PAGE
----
5 Things To Do When You Don't Know What To Do

5 Things To Do When You Don't Know What To Do

If you still have time off from Winter Break and don't know what to do with yourself, give these things a try.

As a busy college student, days where I have free time are few and far between. It should then come as no surprise that, halfway through my break, I'm not sure what to do with all of this time that has suddenly been bestowed upon me. As I spent a good portion of my day laying on the couch, deciding what to do, I came up with the best idea I had for the past week: "I should make a list of some of the things that people could do if they don't know what to do." So, without further ado, here is that list.

1. Think of things to do.

What better way to spend your time than to think about how you're going to spend that time? I never realized how consumed my brain is with thinking about mentally taxing things, like "What central argument should I center this paper around?" or "Should I follow up my initial text if she doesn't respond to me within ten minutes?" Sometimes, it's nice to sit back, relax, and figure out the things that you're likely not going to do.

2. Ask your phone or pet about their day.

More likely than not, we talk to other people everyday. We ask how someone is doing, how their day was, and what they would like to do. We don't, however, always talk to the creatures and technology that make our day. I used to love conversing with my dog, but since I no longer have a pet, I have turned to talking to my Android smartphone. One crucial question that I just had to ask her today was, "What do you dream about?" She responded, "I had a dream that cats and dogs became best friends. It was awesome." Contrary to popular belief, it seems, Androids don't dream of electric sheep.

3. Go for a walk or run outside.

For me, nothing clears the mind more than going for a run or taking a stroll outside. If you have the access, the beach is a fantastic place to do so. Allowing your feet to sink in the sand as you run along the shore takes a lot of the stress off of your knees and ankles that running on a street or track usually does.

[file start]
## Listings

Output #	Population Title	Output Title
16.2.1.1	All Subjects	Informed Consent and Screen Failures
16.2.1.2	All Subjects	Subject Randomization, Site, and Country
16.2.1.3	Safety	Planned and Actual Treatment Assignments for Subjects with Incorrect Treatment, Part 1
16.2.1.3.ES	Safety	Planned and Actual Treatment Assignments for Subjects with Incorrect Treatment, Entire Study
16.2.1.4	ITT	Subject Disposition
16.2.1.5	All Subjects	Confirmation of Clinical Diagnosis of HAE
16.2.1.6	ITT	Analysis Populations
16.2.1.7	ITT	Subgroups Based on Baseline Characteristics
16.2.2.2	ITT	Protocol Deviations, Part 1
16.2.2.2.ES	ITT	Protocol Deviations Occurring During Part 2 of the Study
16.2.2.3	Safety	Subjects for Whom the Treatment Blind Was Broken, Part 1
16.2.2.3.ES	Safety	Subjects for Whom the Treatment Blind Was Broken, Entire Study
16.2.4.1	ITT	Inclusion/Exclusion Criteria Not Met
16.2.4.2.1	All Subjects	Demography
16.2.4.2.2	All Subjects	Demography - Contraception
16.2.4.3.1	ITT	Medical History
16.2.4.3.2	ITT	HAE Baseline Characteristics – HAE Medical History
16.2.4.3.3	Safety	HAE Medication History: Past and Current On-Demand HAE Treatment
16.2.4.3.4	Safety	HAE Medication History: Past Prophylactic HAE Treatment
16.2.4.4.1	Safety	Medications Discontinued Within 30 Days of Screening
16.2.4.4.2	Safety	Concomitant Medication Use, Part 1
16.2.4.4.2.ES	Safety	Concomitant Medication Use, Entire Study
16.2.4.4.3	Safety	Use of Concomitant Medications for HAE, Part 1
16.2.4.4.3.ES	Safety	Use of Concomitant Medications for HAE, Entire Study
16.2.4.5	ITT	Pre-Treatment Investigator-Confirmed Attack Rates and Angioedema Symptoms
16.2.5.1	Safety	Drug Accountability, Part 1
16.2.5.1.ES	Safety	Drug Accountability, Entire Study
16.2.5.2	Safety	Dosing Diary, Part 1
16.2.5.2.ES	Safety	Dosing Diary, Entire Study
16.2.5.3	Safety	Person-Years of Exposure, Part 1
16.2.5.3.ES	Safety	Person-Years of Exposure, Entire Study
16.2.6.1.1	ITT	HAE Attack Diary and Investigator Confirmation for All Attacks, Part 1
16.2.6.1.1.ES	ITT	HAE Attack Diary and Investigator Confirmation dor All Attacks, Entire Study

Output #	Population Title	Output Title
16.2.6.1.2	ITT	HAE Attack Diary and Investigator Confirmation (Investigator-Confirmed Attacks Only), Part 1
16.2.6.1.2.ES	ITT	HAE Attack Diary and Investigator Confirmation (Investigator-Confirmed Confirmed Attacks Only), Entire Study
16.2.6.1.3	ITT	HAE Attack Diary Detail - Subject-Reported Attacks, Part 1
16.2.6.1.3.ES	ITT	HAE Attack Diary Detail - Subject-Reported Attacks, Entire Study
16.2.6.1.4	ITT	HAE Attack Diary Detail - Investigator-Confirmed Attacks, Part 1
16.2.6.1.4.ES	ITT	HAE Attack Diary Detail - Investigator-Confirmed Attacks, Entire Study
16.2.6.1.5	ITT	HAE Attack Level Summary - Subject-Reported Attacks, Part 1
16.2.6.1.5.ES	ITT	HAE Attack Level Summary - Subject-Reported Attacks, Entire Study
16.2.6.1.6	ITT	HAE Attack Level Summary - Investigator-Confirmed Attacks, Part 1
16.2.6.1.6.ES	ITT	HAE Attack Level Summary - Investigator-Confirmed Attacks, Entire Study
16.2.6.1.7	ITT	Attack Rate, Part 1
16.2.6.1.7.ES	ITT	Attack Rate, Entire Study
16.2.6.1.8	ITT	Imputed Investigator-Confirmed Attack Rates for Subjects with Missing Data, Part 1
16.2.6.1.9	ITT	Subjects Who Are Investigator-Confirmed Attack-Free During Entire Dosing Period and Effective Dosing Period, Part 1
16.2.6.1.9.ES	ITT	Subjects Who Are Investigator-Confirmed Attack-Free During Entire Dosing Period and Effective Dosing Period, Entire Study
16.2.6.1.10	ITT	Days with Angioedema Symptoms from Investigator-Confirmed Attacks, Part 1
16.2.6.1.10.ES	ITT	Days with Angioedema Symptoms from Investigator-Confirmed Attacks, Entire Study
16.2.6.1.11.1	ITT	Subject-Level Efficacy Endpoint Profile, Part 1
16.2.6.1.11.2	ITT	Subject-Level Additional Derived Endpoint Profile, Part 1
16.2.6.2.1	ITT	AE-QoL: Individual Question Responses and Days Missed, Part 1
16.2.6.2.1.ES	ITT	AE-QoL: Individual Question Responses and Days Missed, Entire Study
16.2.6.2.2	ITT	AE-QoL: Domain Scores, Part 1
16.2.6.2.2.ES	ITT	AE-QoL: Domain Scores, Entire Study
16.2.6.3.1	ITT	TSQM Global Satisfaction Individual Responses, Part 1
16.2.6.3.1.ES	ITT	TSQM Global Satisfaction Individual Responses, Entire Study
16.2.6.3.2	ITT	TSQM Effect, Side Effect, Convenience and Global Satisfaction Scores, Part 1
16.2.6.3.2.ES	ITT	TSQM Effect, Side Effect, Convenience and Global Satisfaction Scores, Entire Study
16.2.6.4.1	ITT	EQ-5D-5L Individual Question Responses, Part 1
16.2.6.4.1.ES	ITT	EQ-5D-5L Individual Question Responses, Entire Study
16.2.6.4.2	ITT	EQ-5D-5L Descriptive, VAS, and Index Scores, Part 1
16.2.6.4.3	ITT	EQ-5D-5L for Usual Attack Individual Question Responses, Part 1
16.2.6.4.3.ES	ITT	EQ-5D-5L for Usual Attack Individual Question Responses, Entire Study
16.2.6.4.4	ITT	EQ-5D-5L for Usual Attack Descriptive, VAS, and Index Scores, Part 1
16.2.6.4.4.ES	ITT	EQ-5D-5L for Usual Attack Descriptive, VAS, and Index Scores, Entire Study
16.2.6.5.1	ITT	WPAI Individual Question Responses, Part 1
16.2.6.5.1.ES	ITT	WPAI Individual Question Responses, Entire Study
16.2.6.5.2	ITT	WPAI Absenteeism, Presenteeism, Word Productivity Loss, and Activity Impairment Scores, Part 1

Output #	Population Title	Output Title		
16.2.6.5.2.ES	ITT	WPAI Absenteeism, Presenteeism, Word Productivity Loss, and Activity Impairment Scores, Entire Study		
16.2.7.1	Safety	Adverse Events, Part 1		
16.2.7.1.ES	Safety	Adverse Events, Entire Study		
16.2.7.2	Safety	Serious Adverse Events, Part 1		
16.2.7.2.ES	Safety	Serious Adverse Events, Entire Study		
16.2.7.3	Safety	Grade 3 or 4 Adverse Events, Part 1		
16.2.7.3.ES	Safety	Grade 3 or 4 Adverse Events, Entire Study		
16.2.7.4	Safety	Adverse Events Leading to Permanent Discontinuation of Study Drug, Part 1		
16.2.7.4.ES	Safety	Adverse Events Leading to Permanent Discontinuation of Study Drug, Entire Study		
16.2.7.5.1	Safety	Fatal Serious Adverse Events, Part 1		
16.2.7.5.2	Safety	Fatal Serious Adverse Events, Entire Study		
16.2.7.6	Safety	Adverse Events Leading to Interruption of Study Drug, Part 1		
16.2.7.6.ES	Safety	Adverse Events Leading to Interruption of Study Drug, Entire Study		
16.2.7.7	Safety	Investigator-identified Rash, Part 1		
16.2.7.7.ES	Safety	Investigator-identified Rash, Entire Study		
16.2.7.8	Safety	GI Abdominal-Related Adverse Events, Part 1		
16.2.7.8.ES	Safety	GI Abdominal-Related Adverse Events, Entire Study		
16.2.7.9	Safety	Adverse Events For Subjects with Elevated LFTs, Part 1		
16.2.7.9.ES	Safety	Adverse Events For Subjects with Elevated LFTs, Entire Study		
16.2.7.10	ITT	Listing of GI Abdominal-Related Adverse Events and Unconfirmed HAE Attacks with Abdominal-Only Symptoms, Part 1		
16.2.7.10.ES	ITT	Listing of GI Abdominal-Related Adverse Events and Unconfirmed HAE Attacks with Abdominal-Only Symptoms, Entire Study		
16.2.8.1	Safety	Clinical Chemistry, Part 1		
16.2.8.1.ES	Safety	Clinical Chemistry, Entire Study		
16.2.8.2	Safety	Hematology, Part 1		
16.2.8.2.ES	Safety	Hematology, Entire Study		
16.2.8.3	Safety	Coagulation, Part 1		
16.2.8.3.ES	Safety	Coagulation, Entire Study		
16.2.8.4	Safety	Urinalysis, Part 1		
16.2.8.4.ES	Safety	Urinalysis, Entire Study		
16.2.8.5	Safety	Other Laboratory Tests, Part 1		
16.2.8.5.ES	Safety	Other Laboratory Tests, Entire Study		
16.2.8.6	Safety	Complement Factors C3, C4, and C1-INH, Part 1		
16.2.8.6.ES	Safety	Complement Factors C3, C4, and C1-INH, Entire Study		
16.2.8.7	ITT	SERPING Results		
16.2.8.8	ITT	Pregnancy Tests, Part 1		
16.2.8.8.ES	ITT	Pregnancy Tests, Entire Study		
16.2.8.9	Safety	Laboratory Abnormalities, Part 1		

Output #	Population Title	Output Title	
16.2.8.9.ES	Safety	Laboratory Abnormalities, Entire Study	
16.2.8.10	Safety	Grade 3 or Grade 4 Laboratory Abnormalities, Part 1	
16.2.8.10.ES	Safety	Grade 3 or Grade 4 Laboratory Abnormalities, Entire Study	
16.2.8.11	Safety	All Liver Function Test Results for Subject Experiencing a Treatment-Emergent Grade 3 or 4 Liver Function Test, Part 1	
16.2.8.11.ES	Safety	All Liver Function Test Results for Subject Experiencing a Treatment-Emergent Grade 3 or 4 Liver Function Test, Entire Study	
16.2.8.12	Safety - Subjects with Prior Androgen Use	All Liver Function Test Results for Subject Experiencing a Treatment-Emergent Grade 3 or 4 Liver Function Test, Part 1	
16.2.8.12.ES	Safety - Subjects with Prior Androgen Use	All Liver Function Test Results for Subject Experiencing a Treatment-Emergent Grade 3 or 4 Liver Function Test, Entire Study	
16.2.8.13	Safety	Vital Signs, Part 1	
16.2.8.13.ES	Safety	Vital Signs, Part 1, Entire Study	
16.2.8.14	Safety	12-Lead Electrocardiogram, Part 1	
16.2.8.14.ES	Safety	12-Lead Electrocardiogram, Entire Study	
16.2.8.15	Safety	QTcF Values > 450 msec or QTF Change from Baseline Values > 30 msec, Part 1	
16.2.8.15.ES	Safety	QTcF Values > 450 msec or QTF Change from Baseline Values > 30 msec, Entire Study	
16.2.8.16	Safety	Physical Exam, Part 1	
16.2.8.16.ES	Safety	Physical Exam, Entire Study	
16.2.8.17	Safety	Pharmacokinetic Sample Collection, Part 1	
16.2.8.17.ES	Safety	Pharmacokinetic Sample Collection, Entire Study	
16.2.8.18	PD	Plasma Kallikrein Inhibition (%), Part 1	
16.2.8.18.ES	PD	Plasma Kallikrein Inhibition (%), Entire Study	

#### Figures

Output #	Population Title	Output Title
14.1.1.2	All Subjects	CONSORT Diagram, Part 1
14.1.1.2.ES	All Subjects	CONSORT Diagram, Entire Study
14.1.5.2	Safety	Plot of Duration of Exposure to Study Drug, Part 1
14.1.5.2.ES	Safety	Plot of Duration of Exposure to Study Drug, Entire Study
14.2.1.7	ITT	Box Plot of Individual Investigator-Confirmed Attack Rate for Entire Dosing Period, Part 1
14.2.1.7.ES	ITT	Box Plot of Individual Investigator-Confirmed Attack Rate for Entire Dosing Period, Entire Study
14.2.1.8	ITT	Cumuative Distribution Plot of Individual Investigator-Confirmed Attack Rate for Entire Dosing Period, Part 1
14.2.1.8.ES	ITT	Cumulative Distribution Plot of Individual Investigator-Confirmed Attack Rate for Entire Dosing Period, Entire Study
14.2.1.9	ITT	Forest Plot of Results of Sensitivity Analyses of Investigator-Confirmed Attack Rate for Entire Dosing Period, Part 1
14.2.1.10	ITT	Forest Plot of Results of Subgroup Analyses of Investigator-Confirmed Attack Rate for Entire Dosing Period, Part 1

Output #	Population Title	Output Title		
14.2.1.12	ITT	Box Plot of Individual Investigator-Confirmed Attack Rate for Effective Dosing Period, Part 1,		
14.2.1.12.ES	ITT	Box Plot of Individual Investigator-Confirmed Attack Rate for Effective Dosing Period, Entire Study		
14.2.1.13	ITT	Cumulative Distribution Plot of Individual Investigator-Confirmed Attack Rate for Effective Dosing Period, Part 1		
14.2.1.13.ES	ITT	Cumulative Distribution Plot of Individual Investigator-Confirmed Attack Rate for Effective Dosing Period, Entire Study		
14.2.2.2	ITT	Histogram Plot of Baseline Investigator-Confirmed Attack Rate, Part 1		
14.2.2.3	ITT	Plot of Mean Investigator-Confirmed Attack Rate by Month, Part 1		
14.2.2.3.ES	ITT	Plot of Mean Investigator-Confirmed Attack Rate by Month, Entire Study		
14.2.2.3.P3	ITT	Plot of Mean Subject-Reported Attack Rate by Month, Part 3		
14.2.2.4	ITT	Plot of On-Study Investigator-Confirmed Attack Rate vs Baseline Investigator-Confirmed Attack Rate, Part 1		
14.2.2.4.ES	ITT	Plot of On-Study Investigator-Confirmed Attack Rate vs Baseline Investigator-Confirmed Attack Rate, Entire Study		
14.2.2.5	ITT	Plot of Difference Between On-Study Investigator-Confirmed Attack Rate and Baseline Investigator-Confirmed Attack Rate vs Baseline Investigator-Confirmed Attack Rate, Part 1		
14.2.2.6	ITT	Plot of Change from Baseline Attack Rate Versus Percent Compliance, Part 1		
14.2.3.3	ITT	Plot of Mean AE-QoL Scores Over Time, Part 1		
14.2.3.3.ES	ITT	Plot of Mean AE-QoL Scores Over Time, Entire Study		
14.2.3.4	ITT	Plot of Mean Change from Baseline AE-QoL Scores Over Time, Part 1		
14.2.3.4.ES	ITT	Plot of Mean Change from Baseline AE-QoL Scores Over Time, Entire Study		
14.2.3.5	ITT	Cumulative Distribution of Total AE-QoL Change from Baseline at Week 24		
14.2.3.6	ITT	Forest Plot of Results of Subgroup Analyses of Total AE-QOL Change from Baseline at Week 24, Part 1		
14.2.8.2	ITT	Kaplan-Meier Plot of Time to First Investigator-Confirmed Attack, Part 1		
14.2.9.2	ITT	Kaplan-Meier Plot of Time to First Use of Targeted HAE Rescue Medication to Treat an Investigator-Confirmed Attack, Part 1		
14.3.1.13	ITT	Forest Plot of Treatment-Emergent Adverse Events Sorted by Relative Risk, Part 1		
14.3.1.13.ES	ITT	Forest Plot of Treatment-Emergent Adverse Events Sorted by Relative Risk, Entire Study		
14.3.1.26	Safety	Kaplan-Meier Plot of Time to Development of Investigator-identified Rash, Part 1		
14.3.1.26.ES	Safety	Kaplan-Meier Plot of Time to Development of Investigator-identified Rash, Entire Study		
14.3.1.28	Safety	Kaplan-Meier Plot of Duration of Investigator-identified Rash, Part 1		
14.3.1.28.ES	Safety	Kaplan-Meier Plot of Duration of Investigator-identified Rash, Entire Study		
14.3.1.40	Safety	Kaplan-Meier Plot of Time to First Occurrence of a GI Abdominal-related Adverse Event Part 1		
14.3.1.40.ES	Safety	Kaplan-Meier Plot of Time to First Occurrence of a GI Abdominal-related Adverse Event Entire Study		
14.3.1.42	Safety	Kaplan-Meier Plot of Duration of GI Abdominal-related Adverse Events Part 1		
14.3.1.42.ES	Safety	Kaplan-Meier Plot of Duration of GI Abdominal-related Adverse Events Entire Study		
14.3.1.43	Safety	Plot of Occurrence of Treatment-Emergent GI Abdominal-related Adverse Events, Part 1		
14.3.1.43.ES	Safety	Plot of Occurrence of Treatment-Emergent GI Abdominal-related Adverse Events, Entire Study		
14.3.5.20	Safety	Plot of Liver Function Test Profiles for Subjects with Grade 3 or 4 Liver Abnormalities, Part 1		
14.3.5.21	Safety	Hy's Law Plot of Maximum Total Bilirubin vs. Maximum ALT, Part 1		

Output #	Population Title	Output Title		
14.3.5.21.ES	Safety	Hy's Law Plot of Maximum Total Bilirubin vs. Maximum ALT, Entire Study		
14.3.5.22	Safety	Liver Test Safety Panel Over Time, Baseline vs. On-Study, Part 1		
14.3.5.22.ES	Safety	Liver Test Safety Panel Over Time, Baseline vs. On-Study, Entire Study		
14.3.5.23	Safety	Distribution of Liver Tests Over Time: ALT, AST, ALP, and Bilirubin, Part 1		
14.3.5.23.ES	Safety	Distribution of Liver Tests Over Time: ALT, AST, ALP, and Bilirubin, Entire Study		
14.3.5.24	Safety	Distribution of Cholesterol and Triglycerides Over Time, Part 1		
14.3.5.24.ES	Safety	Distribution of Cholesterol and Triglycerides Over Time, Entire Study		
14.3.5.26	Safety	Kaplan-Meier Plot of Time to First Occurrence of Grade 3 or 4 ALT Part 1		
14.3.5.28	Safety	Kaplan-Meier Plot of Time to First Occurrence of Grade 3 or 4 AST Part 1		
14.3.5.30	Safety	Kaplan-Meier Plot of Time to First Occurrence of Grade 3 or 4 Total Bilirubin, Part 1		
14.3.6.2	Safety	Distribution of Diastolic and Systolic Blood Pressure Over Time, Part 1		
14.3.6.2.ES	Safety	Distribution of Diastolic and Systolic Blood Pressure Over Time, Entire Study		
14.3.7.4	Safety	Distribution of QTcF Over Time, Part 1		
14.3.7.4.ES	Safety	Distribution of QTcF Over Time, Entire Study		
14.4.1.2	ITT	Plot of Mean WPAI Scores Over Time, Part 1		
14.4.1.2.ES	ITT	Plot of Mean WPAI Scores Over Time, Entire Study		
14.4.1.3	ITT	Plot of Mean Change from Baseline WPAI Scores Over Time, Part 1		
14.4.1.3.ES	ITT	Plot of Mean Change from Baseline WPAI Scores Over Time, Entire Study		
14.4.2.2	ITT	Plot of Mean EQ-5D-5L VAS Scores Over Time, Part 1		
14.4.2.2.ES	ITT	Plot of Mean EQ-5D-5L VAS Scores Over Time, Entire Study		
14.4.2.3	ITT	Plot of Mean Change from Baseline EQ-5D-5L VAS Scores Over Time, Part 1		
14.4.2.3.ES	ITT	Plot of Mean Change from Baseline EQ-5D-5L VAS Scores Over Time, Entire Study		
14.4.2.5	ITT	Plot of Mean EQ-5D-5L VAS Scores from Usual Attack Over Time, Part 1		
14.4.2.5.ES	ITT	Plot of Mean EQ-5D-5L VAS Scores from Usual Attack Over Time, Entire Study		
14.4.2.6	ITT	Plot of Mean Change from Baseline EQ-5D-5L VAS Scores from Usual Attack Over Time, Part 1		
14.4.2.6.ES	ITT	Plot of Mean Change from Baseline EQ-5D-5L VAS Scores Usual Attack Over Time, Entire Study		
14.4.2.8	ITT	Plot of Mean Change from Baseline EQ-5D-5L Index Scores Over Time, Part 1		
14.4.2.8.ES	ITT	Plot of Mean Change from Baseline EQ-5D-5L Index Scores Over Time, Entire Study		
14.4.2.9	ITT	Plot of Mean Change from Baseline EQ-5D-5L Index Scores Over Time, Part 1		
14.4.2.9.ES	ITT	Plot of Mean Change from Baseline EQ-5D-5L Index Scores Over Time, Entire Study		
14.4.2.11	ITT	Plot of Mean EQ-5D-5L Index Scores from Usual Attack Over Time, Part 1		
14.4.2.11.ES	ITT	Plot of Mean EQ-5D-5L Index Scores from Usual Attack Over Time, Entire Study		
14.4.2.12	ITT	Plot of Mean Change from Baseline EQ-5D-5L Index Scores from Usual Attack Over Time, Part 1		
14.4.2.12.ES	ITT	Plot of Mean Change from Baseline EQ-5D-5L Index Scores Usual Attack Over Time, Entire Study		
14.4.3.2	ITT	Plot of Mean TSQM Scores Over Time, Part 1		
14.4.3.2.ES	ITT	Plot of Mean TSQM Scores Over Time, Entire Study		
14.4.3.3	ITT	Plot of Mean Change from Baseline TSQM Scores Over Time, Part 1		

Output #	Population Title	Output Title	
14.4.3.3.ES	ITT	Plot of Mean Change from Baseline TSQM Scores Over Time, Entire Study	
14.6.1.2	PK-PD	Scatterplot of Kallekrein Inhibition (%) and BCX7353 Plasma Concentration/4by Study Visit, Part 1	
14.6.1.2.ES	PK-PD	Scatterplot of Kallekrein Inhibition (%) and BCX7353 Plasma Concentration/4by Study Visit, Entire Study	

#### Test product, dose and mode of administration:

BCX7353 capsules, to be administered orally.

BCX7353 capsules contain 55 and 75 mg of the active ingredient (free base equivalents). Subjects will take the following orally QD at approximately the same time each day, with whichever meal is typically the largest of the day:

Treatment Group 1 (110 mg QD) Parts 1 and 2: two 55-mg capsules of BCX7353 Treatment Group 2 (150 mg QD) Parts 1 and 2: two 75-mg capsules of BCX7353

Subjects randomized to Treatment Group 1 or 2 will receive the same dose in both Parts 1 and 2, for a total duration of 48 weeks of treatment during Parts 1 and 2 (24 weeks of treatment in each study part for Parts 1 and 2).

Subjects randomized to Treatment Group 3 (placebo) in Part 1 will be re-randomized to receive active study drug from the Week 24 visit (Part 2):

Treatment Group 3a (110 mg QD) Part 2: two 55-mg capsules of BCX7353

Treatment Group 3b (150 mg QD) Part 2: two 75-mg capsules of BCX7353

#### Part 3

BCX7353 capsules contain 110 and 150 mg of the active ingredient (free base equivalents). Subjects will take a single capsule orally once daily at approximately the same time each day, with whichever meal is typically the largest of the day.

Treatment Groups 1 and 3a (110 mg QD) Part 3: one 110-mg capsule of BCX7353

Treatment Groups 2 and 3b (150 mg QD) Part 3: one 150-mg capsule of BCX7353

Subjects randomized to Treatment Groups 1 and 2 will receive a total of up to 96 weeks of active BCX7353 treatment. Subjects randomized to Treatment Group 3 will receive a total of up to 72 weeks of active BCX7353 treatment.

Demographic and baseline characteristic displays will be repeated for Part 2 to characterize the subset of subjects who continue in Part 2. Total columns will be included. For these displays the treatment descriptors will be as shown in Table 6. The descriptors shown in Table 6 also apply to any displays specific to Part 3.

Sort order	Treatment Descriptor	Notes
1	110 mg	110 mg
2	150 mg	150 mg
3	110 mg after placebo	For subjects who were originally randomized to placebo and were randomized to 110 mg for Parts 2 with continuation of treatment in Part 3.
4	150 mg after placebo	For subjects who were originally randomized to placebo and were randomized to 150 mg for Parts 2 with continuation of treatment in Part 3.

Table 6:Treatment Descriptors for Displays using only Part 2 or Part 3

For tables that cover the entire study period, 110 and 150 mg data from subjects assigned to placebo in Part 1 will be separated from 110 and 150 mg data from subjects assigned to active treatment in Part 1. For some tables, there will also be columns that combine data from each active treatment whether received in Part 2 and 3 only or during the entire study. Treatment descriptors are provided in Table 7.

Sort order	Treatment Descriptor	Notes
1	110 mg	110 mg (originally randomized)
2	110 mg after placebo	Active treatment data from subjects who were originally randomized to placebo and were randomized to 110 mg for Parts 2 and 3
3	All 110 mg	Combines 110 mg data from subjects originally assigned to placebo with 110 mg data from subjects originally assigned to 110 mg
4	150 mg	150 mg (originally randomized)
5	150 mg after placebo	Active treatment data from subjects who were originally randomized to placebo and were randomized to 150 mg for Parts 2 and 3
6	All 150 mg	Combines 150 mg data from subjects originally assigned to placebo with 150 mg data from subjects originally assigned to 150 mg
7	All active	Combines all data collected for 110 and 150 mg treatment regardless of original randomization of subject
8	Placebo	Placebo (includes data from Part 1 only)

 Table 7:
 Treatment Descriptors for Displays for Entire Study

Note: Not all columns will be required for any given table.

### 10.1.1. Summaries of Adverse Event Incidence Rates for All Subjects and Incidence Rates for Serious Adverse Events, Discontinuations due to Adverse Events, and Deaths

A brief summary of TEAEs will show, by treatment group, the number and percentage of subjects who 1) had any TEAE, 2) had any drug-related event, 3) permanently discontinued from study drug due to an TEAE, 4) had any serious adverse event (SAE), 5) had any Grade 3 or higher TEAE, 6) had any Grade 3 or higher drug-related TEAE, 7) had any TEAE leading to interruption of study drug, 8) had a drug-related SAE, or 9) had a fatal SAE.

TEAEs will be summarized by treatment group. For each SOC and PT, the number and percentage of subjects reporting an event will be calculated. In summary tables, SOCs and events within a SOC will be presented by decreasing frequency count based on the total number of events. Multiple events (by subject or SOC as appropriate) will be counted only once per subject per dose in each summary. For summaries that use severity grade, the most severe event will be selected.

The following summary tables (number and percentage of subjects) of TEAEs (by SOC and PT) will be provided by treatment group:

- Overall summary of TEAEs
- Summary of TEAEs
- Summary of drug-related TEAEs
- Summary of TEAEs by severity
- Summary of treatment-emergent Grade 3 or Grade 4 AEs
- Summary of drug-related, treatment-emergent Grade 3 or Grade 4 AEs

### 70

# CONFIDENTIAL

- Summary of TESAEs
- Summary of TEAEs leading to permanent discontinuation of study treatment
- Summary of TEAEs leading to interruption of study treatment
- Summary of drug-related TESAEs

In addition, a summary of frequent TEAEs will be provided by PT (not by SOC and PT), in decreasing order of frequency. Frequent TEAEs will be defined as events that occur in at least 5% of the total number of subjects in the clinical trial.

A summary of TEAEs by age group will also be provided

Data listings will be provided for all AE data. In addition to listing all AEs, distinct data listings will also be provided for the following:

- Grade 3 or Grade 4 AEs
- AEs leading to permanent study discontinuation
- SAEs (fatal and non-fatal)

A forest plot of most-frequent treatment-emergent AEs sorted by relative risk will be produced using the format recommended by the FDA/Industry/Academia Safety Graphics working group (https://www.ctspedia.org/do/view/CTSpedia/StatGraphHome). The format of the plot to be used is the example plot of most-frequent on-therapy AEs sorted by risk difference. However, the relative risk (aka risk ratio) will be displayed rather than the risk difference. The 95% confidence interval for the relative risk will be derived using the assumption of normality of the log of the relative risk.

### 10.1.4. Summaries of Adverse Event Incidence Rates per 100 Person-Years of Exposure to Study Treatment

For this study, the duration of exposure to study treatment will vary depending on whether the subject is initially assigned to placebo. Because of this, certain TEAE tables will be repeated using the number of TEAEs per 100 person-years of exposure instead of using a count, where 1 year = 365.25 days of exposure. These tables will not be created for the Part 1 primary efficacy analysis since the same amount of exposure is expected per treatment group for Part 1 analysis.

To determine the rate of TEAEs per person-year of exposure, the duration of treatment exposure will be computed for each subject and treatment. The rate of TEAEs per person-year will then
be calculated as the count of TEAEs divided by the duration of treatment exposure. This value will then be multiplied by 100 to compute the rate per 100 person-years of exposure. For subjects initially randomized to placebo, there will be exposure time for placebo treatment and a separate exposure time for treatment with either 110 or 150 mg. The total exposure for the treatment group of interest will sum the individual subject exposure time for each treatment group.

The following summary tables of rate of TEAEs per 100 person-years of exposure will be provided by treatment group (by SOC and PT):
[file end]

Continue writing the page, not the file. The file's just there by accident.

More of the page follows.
4. Take a shower (or bath, if you're into that sorta thing).

I'm at my most creative when I'm in the shower. Not only does a mildly warm (or a slightly colder after a nice run) shower feel nice, but it cleanses your mind. A bath, I suppose, can have the same effect. Sitting in your own filth, however, just seems to defeat the purpose of washing off in the first place.

5. Write/jot/draw/scribble on a piece of paper.

This is my go-to strategy for overcoming writer's block. In fact, just jotting down what popped up in my head led me to writing this list. With no worries of your writing getting graded or sent back by an editor, the only limitations are those set by your mind.


If you still have some time off from school and work and have no idea what to do, give some of these things a try. You won't feel like you're wasting time because, chances are, you were wasting time to begin with.

Cover Image Credit: Pexels

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The Random Roommate That Was Fate

From strangers to best friends, sisters and lifelong partners.

One of the things that I was most excited about for college was meeting new friends. Coming from a small town where everybody knew each other, I was just ready to meet a whole new group of people. So when it came down to figuring out where I was going to live, I decided to just go random with my roommate. While of course I was nervous at first since so many people have had horror stories with random roommates, I knew that most likely, I was going to be fine.

When I got my room assignment, I found that I was rooming with 3 other girls. When I found out my immediate roommate, I began to, as one does, look at all her social media. Quickly I realized that we were complete opposites. I’m a Disney-loving theatre kid, and she’s an athletic soccer player. Seeing all of our differences definitely got me nervous, but I was still excited to get to know the girl that I would be sharing a room with for a whole year.

When it came around to move in day, we met for the first time in the lobby of our dorm. I made eye contact, called her name and said “Hey! I’m your roommate!” and gave her a big hug. She probably thought I was crazy in that moment.

My roommate became the person that knew everything about me and I could tell her anything without shame. She laughed at my corny jokes and my terrible dance moves, and she always knew how to make me feel better when days were hard. I try to do the same for her, and hopefully succeed.